((L) Cindy Grossman and her husband Roger transformed a “broken-down farm” into the award-winning Faith, Hope & Charity Vineyards. (R) The vineyard’s tasting room is housed inside a two-story barn designed by the owners | Photos courtesy of Faith, Hope & Charity Vineyards)
There is nothing Cindy Grossman welcomes more than a challenge. She’s especially inspired when that challenge comes with the words “it can’t be done,” or even “you’re crazy.”
So when, back in 2000, she and her husband Roger first saw the property that has been transformed into Faith, Hope & Charity Vineyards, “we had driven down a pothole-riddled road to a broken-down farm notable for its profusion of sagebrush and tumbleweed,” Grossman recalled.
“But once we saw the surrounding mountains and ridges — even though we knew nothing about farming — we fell in love with what turned out to be a 312-acre property, and immediately decided to buy it.” A master of understatement, she added that “It has been a long, long road to get where we are now.”
Transplants from Illinois, the Grossmans reached Central Oregon after a cross-country journey in two Penske trucks that contained “building materials and very few personal items.” A general contractor, Cindy had designed and built large, custom homes, while Roger excelled in hardware sales — but both were looking forward to leaving their careers behind and retiring.
Those retirement dreams had to be put on hold in order to finance the Terrebonne property’s renovation, so both went back to work while Cindy Grossman became embroiled in the complex web of land use law — which required “so much money and time.” She learned that their acreage had “one of the largest producing irrigation wells in the state of Oregon.” (To quantify, “Big Bertha,” as the well is named, produces 4,000 gallons of water a minute, and — with a booster — 7,500 gallons.)
Grossman also discovered the property includes 59 acres of surface mining that produces “a lot of gravel,” which they began extracting and crushing for their use. Summing up her years of effort, during which she was repeatedly told that their plans to divide up and renovate the acreage weren’t allowed — Grossman exulted that “we have water, gravel, beautiful views, and nine legal parcels of land.” So there.
Her career designing and building homes — even challenging ones such as an 8,000-square-foot structure in Culver on a 1,000-acre farm, and a 12,000-square-foot house in Sisters with a carriage house and a pool — finally lost its charm. “I need a business,” Grossman told her husband. “I am not going to build homes my whole life.”
Intending to create an agribusiness, the couple labored nights and weekends to construct a two-story barn with upstairs living quarters, and a large pond reinforced by welding pieces of vinyl together. They also did all the landscaping that is such a draw for Faith, Hope & Charity’s visitors — with the dirt shoveled and spread by hand. “Roger works like a dog,” she said fondly.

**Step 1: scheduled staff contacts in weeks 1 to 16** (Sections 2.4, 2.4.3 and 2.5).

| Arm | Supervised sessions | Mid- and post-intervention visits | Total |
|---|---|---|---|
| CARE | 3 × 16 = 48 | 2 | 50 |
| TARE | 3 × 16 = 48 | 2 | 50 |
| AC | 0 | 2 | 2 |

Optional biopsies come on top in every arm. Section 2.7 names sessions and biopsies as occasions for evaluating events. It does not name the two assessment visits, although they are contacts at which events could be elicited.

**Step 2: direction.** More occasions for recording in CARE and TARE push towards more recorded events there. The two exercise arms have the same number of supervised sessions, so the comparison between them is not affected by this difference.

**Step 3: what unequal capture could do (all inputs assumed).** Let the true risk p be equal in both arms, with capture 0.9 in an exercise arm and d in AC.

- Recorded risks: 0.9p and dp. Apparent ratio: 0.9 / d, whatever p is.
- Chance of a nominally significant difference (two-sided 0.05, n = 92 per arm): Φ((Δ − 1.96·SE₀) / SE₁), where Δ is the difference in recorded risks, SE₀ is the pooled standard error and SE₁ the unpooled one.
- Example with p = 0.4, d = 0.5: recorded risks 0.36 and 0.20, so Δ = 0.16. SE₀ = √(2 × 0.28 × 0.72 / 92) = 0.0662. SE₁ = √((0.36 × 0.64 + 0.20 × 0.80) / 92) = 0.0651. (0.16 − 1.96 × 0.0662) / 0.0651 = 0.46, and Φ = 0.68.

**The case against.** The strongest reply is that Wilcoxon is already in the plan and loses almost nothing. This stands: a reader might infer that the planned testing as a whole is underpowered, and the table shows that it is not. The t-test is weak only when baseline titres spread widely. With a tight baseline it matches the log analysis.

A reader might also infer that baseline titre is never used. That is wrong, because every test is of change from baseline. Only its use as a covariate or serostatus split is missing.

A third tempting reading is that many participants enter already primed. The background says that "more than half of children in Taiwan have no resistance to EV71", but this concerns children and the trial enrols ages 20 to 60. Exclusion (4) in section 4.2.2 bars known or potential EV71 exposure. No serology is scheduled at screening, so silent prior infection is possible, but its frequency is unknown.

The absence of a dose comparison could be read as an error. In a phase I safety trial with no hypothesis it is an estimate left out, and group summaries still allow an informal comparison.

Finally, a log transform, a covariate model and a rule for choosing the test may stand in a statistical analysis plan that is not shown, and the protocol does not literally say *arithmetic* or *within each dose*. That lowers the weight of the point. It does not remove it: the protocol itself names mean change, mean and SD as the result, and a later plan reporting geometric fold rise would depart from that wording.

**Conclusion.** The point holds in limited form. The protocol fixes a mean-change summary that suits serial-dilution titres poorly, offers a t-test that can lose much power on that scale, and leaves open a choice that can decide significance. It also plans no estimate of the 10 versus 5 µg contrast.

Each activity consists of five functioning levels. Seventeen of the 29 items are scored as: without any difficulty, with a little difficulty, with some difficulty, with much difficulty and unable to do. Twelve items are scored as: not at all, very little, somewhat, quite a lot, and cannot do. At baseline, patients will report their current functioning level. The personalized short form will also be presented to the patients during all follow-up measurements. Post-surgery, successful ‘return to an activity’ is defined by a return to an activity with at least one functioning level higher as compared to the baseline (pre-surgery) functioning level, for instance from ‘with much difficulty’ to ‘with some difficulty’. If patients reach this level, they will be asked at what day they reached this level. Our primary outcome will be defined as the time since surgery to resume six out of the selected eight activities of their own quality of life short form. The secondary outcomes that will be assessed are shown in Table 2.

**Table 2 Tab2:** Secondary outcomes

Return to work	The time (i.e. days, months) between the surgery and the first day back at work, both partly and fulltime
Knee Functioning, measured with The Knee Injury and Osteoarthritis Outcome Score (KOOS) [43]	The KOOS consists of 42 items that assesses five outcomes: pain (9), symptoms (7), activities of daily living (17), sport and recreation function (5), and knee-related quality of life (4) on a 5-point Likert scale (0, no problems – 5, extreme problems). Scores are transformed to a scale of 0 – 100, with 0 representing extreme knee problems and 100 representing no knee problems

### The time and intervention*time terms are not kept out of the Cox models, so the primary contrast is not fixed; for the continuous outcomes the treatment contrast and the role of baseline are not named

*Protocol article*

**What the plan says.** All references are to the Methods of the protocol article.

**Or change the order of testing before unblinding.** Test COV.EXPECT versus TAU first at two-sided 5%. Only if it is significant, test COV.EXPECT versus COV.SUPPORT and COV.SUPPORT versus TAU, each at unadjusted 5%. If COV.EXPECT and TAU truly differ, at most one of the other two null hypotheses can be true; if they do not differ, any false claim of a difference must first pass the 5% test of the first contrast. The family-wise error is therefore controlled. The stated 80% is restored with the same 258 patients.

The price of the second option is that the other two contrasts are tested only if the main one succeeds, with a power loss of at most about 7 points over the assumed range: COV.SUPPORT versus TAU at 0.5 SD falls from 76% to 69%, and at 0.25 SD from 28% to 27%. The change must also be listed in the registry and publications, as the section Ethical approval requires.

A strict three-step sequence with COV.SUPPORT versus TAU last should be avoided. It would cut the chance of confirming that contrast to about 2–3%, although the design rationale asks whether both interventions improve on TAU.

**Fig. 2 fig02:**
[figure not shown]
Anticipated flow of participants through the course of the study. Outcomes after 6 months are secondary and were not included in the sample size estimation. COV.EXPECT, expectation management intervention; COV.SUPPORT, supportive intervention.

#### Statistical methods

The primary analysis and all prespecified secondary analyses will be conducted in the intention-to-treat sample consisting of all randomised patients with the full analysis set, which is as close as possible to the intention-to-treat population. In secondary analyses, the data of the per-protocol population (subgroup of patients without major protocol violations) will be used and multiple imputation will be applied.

Cindy Grossman then turned her sights to planting 15 acres of grapes, only to be repeatedly discouraged by others once again. “You can’t grow grapes in Central Oregon,” she was told. Fortified by their belief that “if there’s a problem, we either solve or remove it,” the husband-wife team decided to focus on cold-hardy, hybrid grapes that are resistant to mold and disease, and which could withstand the area’s short growing season, unpredictable weather, and often dramatic temperature drops. “These are tough grapes,” said Grossman.
“It was an uphill battle,” she added. But joining forces with a winemaker from Medford — “just by fate, we got one of the best” — they won a platinum award their first year out, producing 1.5 tons of grapes. To compare, production was 20 tons in 2022, and “it continues to grow and grow´— as do the accolades. “Our wines are becoming recognized and well accepted,” said Grossman modestly.
In addition to producing red wines such as Marquette, Leon Millot, Marechal Foch, and Frontenac, and white wines including LaCrescent, Frontenac Gris, and La Crosse, the owners source grapes from Washington and Oregon for their European wines such as Merlot, Barbera, Syrah, Zinfandel, Pinot Noir, and Rose of Pinot Noir.
Faith, Hope & Charity Vineyards now includes a tasting room, an outdoor music venue and event center, a large patio area where food is served, and “more open space than anyone,” according to Grossman. All of which is surrounded by the winery’s namesake, the Three Sisters Mountain range (originally named Faith, Hope and Charity).
At most wineries, characterized Grossman, “guests come, taste, buy, and leave. Faith, Hope & Charity is a destination for the soul that inspires visitors to return again and again. This is their playground, their place — and where, by people coming together, all the love happens.”